Right for US students to speak freely off campus upheld

[vc_row][vc_column][vc_single_image image=”117096″ img_size=”full” add_caption=”yes”][vc_column_text]A high school cheerleader has won an important victory for the right of students to express their opinions freely while off campus.

At the end of June, the US Supreme Court ruled eight to one that the rights of high school student Brandi Levy had been violated in a case dating back to 2017.

After failing to make the varsity cheerleading team, Levy had posted profanity-laced criticisms of the team roster on Snapchat while off campus at a local convenience store. The team captain kicked her off the junior varsity cheerleading team for a year as punishment.

The Supreme Court was asked to consider whether schools had the right to regulate off-campus speech; it ruled that her posts did not disrupt school operations so Levy’s rights had been violated. The court maintained that schools have a right to regulate speech in some “school-related, off-campus activities” without defining what that would look like.

David Cole, the legal director of the ACLU, called the ruling a victory for students, saying “the message from this ruling is clear – free speech is for everyone, and that includes public school students”. The director of the Pennsylvania ACLU, which represented Levy, characterised the precedent established by the ruling, saying they successfully argued that “students have greater free speech rights out of school and on their own time.”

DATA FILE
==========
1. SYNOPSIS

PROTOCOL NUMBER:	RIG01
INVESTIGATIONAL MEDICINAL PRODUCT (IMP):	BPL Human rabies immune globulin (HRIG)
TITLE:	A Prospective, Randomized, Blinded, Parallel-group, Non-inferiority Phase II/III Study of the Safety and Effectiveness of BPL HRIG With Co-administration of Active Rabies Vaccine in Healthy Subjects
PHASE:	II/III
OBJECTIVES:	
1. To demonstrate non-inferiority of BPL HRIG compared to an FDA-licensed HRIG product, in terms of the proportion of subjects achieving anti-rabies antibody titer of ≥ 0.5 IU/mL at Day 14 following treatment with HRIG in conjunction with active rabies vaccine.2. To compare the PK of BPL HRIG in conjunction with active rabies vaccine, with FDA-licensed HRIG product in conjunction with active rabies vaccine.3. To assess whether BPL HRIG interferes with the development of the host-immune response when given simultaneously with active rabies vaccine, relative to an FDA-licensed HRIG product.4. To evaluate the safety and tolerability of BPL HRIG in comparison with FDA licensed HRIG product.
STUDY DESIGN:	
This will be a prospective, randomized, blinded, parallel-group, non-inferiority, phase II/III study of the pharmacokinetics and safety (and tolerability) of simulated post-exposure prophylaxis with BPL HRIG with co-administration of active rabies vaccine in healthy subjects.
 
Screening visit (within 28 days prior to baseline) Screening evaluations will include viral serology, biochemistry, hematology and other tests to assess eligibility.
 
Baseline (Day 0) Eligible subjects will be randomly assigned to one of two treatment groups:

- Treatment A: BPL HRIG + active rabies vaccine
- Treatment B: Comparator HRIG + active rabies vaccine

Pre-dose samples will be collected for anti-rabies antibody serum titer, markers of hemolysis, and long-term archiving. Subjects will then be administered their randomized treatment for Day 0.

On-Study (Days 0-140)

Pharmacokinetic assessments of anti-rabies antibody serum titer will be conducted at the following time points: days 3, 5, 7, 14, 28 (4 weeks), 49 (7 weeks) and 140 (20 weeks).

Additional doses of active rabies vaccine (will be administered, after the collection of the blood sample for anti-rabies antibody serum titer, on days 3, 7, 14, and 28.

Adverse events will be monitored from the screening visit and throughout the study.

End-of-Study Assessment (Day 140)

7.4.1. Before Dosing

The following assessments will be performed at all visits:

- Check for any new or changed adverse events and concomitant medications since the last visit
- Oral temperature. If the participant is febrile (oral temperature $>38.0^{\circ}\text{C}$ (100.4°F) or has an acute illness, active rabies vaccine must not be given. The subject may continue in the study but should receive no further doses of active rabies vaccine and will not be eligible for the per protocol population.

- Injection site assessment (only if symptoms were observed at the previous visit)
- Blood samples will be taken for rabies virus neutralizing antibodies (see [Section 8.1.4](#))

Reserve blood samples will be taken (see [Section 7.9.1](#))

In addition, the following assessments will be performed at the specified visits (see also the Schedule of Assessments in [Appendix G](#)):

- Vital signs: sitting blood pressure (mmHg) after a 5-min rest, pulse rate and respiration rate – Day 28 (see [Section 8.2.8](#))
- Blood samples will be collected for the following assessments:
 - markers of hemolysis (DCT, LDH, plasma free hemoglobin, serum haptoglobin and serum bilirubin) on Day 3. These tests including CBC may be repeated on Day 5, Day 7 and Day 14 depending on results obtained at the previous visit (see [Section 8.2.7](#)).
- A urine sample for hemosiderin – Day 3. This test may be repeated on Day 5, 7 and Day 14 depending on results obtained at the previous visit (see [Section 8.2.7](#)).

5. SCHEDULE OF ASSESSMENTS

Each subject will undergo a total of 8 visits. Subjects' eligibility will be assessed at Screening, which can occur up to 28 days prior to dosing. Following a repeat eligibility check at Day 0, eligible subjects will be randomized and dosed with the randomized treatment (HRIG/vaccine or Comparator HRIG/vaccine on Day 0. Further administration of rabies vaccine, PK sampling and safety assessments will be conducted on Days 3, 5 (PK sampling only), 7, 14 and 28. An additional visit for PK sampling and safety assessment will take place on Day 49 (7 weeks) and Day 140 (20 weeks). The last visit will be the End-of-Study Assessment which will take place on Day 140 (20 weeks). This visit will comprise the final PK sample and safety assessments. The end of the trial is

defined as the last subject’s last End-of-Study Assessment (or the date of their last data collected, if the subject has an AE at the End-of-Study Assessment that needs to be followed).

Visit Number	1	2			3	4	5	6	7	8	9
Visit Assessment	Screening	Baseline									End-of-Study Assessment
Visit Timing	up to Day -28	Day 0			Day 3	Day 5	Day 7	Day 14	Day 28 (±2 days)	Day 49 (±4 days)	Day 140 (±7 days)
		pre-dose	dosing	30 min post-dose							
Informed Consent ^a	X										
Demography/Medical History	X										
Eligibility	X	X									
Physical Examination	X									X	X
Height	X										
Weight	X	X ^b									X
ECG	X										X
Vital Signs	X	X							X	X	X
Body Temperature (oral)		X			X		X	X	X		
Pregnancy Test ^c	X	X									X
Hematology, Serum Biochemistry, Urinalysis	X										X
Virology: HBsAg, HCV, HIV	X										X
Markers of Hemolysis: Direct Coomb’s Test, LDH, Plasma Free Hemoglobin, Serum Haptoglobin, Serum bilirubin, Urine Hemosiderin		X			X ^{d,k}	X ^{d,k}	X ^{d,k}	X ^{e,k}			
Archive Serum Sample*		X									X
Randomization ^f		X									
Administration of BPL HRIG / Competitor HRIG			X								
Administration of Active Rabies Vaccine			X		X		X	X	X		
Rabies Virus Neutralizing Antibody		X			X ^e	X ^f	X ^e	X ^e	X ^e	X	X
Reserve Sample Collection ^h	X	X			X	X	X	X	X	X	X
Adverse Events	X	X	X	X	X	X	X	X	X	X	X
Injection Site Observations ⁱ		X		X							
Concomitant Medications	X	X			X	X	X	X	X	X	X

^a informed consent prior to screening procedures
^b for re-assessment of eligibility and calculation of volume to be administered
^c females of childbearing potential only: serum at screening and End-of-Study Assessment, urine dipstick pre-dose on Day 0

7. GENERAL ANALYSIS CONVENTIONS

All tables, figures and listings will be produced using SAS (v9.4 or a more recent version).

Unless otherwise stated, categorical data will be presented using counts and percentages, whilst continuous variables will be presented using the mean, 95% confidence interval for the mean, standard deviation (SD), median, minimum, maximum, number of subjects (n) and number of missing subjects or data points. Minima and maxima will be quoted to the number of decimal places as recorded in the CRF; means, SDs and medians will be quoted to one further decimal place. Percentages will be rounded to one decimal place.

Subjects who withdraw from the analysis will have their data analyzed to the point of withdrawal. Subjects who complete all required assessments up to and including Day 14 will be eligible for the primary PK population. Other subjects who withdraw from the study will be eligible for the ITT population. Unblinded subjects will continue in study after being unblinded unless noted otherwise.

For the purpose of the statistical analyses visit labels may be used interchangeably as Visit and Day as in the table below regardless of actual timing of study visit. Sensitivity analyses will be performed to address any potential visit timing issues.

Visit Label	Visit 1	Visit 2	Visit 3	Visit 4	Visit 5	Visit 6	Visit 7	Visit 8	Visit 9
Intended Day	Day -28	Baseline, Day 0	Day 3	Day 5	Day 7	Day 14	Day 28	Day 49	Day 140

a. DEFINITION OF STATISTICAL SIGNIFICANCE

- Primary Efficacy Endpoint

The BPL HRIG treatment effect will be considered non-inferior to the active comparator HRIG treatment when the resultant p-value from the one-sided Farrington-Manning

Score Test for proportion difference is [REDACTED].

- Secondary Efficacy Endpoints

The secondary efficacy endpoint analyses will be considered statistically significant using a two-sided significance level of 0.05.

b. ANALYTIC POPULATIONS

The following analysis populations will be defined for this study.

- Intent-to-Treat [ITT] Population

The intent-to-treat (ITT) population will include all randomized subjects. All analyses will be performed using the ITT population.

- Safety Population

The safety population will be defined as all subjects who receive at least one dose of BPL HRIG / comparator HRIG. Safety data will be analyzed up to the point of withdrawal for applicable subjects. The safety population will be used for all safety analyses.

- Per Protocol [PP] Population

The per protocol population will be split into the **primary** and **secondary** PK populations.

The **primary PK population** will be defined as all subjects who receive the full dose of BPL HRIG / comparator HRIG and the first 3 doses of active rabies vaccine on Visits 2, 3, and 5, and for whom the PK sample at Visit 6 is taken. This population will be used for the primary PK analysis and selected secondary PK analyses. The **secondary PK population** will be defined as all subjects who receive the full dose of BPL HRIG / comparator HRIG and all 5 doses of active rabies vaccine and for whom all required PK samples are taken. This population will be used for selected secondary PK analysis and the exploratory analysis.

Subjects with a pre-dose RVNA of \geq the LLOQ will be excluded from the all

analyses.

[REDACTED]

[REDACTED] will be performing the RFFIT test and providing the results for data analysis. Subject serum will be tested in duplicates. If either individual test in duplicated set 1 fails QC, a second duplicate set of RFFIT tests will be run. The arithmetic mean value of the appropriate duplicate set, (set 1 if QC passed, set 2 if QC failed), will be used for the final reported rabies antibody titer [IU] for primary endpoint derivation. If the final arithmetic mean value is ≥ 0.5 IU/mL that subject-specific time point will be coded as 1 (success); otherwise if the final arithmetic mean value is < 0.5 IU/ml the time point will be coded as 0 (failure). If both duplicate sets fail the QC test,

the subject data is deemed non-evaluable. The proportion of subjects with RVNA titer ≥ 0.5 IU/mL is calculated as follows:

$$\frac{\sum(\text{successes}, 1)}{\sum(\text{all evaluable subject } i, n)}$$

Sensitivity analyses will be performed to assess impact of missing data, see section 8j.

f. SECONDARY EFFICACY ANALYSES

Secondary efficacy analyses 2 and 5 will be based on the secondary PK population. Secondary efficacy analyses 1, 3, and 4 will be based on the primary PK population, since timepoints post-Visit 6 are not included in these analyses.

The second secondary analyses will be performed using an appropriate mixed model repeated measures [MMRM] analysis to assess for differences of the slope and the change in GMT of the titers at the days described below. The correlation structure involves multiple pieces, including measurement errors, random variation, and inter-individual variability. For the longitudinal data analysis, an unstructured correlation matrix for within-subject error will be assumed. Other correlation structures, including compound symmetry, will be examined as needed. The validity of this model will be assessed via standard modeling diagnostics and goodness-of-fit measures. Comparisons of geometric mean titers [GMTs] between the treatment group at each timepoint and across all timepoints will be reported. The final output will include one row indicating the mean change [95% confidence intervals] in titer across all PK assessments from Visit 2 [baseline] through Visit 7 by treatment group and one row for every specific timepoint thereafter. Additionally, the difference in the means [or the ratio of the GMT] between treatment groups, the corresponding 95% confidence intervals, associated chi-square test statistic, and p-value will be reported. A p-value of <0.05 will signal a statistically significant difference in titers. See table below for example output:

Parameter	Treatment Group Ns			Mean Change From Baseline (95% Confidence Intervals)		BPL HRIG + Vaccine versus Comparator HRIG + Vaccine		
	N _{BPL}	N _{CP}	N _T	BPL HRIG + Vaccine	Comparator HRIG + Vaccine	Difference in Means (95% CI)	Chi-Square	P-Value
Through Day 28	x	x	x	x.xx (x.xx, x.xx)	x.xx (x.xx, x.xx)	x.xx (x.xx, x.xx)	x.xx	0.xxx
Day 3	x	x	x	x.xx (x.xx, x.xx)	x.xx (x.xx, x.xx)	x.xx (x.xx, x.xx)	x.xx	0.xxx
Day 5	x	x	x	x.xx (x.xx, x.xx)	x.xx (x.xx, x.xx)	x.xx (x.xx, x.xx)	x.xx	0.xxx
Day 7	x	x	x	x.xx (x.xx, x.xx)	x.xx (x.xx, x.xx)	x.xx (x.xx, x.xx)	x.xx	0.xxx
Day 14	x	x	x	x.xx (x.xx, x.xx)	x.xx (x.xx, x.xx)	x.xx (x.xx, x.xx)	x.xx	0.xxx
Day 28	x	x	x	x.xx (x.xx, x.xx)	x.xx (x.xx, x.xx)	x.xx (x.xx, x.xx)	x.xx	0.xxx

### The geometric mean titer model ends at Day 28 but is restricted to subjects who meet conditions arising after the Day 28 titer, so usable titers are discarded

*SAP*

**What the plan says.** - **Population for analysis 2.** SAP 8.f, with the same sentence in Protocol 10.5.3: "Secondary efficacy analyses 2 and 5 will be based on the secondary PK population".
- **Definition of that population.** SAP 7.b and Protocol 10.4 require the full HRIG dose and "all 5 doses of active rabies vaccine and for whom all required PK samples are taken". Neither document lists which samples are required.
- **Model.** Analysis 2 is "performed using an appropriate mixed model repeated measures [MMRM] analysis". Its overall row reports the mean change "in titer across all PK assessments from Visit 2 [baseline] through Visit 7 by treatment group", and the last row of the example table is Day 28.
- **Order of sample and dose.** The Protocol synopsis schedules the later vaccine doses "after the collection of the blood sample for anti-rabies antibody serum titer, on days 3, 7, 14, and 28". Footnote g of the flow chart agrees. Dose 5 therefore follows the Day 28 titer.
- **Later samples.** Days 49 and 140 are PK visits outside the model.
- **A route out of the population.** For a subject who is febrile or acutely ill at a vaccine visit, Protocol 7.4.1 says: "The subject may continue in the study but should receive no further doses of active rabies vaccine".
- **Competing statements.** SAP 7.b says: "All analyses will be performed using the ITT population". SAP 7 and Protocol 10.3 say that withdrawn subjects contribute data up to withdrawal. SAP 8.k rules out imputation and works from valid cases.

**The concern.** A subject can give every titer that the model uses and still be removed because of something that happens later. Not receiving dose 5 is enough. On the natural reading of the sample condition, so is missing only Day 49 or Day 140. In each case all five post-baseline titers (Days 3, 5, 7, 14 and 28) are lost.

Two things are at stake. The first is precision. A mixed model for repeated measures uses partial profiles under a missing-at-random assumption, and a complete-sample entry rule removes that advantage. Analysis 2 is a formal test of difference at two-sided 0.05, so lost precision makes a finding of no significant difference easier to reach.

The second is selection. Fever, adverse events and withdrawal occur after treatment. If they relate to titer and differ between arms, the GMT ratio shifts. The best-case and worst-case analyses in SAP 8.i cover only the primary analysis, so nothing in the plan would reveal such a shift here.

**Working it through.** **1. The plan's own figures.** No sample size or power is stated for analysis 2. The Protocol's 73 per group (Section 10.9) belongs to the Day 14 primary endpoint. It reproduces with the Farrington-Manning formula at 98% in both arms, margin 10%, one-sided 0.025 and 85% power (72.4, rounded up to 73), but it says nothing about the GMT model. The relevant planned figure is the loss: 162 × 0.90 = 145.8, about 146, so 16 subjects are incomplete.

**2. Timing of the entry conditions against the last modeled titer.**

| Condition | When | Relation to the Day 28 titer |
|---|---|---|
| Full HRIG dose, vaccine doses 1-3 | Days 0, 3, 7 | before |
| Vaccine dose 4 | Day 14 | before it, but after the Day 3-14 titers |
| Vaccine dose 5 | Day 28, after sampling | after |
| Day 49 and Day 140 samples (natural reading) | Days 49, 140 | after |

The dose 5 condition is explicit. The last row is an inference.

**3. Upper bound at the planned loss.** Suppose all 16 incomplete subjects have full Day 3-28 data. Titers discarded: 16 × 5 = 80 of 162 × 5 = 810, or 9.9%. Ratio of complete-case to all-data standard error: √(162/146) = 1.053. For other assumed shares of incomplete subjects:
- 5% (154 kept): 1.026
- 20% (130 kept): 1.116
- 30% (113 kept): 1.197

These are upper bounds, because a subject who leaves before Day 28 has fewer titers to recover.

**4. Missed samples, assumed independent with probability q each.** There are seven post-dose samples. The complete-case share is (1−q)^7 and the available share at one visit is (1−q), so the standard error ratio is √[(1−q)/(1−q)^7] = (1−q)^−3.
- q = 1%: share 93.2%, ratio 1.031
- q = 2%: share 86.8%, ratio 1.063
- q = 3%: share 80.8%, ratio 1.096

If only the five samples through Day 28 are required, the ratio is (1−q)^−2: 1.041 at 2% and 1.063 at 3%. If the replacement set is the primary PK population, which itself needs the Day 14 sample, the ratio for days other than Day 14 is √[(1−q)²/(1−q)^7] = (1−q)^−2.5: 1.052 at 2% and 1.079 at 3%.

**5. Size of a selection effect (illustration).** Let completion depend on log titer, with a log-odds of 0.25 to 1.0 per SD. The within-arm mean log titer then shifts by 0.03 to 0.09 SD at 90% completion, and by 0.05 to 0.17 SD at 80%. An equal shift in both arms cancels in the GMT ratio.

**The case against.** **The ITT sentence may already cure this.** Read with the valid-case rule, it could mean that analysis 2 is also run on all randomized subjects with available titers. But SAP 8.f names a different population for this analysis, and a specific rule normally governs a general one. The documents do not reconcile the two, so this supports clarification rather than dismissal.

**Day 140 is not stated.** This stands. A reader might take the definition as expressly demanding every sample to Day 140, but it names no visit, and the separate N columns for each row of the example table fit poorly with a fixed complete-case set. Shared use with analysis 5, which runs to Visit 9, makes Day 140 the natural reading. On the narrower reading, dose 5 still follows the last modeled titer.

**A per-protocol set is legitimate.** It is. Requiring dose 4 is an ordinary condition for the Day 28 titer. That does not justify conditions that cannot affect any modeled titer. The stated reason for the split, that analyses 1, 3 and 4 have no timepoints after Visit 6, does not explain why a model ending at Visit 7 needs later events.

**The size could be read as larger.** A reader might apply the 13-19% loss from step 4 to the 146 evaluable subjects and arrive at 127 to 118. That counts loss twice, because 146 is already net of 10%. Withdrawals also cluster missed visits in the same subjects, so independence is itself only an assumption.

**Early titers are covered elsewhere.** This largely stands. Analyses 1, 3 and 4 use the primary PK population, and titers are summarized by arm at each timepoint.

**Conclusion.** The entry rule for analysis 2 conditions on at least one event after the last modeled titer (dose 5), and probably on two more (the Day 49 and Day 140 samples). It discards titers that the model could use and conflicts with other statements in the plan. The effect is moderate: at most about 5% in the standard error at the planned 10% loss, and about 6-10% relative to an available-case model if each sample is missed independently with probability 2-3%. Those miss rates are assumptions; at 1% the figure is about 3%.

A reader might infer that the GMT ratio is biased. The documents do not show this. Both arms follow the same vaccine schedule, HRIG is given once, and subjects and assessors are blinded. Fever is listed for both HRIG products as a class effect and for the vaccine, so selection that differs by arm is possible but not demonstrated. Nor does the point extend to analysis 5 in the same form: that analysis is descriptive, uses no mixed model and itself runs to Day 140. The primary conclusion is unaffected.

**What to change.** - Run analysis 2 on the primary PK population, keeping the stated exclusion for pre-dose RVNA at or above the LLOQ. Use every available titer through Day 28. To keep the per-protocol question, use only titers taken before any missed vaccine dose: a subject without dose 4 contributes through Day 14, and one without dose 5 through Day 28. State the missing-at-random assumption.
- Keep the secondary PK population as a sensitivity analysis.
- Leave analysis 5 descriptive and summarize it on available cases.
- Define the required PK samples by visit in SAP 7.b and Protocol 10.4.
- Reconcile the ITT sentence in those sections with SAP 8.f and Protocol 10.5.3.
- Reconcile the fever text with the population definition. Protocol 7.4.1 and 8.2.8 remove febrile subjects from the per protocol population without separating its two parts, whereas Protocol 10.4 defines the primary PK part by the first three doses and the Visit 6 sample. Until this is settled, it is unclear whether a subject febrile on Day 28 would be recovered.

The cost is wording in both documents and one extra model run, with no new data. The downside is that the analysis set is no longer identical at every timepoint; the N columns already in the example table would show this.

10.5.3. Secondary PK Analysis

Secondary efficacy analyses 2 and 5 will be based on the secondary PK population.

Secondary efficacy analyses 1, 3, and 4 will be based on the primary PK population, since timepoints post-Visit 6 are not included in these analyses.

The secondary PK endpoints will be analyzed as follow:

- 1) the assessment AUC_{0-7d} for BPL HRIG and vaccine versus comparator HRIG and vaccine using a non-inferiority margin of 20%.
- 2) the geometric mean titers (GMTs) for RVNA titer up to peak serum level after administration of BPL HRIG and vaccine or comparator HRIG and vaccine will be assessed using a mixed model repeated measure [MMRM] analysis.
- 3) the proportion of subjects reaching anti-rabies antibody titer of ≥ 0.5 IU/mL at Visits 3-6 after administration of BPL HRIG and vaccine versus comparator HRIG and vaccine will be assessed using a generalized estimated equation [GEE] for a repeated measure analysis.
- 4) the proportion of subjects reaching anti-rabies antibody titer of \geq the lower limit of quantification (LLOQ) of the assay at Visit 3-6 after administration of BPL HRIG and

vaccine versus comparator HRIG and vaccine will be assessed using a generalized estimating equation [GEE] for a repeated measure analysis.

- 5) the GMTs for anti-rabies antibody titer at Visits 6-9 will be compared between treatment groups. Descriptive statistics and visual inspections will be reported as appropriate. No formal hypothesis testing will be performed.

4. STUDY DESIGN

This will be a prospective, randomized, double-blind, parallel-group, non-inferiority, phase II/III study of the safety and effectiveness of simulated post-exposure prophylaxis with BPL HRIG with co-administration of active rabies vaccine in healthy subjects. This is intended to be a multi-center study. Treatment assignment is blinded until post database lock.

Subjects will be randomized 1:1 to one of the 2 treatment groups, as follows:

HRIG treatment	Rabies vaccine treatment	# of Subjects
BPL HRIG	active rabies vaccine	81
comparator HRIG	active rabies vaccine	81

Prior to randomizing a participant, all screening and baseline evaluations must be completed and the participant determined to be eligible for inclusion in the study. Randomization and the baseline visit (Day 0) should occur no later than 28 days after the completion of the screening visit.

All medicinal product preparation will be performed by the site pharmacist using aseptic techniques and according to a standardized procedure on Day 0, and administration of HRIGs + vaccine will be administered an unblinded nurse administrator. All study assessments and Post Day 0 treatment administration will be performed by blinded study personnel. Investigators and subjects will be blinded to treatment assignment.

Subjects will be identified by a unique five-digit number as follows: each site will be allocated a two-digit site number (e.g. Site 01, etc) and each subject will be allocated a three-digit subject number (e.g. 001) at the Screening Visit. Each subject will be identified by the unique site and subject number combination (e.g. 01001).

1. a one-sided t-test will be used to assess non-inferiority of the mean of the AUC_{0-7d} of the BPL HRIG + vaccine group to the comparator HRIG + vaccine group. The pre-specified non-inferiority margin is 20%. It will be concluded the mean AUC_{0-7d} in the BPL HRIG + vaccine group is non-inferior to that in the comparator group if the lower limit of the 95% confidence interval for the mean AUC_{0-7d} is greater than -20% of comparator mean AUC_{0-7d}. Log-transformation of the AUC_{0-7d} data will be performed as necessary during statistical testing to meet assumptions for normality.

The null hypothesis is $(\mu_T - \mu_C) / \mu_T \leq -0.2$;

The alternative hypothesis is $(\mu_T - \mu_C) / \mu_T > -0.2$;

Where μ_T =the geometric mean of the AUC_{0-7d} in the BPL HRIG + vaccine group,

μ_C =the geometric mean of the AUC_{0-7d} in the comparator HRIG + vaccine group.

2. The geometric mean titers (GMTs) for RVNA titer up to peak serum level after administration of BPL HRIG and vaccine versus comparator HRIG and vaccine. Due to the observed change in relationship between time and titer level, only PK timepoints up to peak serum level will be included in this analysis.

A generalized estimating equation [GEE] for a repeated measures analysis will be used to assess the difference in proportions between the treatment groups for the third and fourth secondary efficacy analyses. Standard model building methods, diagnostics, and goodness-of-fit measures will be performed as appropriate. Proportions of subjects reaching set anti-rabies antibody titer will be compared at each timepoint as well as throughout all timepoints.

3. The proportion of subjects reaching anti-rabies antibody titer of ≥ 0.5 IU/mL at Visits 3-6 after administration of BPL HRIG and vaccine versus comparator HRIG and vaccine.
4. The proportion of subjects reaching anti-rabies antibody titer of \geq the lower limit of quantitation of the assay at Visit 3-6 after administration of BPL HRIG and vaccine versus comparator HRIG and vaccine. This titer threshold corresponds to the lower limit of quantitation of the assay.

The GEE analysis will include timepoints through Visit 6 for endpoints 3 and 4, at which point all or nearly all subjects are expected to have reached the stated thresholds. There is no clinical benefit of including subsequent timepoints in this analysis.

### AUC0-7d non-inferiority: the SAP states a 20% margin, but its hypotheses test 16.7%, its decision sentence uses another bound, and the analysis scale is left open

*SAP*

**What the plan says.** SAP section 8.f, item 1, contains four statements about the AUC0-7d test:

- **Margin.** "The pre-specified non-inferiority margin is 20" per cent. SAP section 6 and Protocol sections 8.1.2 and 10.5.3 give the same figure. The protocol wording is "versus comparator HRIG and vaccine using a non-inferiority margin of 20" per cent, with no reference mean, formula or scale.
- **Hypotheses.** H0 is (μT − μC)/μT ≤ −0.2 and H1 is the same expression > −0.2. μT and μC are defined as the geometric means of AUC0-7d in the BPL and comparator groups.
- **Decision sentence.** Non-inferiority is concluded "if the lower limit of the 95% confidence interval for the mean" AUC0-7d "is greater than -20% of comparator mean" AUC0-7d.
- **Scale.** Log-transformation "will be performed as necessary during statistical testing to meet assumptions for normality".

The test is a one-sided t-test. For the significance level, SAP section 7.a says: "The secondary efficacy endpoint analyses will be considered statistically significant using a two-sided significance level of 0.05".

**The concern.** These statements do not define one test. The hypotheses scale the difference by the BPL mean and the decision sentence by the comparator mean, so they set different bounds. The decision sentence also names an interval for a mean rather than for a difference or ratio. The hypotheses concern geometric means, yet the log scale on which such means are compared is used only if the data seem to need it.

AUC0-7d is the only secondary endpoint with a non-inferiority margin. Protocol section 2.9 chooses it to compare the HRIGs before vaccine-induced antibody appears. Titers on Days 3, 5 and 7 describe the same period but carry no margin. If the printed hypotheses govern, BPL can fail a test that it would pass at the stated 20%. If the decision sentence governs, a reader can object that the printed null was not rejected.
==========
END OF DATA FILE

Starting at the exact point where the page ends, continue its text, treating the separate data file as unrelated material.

Despite the nature of her comments, Levy was motivated to fight for her rights.  She commented publicly that she was proud to have advocated for the rights of students saying, “young people need to have the ability to express themselves without worrying about being punished when they get to school”.

Recent graduates from Blake High School in Maryland broadly agree with the principle the court ruled on – that her speech did not disrupt the safety of the school.

Cole Shankel, class of 2023, said, “She’s overreacting… cheerleading is lame,” but added, “I don’t think public schools should be allowed to punish students for off-campus speech.”

Jeniffer Ventura, class of 2021, pointed out, “Being held accountable for your actions online is important,” expressing concern about online hate speech and racism affecting the safety and security of the community. Julian Kabik, also the class of 2021, stated simply, “If you are not making a deliberate threat online, then I don’t think you should be punished.”